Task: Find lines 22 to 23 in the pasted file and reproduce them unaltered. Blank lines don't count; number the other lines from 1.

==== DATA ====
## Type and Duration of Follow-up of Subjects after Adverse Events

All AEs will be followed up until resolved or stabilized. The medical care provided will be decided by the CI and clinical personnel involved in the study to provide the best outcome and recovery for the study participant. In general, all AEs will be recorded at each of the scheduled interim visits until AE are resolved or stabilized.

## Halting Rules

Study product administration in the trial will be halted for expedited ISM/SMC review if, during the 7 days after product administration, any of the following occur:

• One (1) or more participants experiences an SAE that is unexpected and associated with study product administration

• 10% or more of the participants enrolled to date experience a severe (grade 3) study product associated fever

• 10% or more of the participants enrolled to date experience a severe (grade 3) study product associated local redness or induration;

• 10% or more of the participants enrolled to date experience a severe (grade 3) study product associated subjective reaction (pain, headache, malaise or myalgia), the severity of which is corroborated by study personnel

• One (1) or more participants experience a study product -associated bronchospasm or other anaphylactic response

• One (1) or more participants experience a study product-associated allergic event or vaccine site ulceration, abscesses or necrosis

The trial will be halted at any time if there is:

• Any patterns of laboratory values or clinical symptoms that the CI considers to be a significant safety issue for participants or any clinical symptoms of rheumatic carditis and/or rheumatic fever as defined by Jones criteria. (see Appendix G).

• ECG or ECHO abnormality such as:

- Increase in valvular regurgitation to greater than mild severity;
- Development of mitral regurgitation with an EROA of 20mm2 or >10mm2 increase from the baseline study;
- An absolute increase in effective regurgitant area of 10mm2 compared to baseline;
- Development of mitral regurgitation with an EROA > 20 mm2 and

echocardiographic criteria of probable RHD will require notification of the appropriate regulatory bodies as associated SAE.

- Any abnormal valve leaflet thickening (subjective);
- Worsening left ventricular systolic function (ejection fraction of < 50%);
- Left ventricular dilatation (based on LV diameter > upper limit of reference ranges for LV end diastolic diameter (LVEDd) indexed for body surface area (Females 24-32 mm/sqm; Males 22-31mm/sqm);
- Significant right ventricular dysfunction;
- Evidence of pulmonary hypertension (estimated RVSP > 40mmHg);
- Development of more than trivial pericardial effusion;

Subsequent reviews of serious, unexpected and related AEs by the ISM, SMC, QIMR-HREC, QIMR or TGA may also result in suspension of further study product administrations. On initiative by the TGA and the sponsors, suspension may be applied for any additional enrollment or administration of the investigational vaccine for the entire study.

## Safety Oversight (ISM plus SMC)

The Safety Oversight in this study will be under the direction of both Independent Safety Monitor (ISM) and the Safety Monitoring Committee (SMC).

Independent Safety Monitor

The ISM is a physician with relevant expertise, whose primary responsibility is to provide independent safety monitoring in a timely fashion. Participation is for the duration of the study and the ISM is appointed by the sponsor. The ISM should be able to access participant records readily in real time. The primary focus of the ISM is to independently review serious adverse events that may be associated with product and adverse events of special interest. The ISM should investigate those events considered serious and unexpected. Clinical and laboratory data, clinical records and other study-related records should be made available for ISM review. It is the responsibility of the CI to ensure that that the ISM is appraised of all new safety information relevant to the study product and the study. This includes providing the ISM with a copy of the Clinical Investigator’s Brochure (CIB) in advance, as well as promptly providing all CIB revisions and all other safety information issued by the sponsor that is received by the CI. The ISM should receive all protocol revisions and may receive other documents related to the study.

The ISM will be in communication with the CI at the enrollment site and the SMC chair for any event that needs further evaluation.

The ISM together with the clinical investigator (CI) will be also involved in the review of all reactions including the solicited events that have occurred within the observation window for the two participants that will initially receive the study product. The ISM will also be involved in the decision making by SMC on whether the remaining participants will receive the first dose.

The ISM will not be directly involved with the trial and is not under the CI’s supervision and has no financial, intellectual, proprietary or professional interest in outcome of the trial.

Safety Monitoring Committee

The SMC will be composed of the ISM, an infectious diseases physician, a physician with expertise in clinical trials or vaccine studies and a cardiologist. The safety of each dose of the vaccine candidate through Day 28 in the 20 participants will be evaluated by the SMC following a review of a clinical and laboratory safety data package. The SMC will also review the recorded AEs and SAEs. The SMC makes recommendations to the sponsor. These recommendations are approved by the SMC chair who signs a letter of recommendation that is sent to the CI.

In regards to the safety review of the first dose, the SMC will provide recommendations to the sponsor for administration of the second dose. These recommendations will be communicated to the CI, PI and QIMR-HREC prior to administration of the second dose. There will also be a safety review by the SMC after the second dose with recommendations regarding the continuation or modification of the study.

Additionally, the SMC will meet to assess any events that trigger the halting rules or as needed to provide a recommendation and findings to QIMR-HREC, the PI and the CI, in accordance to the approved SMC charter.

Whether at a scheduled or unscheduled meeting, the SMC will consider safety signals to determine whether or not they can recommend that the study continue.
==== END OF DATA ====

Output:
- Significant right ventricular dysfunction;
- Evidence of pulmonary hypertension (estimated RVSP > 40mmHg);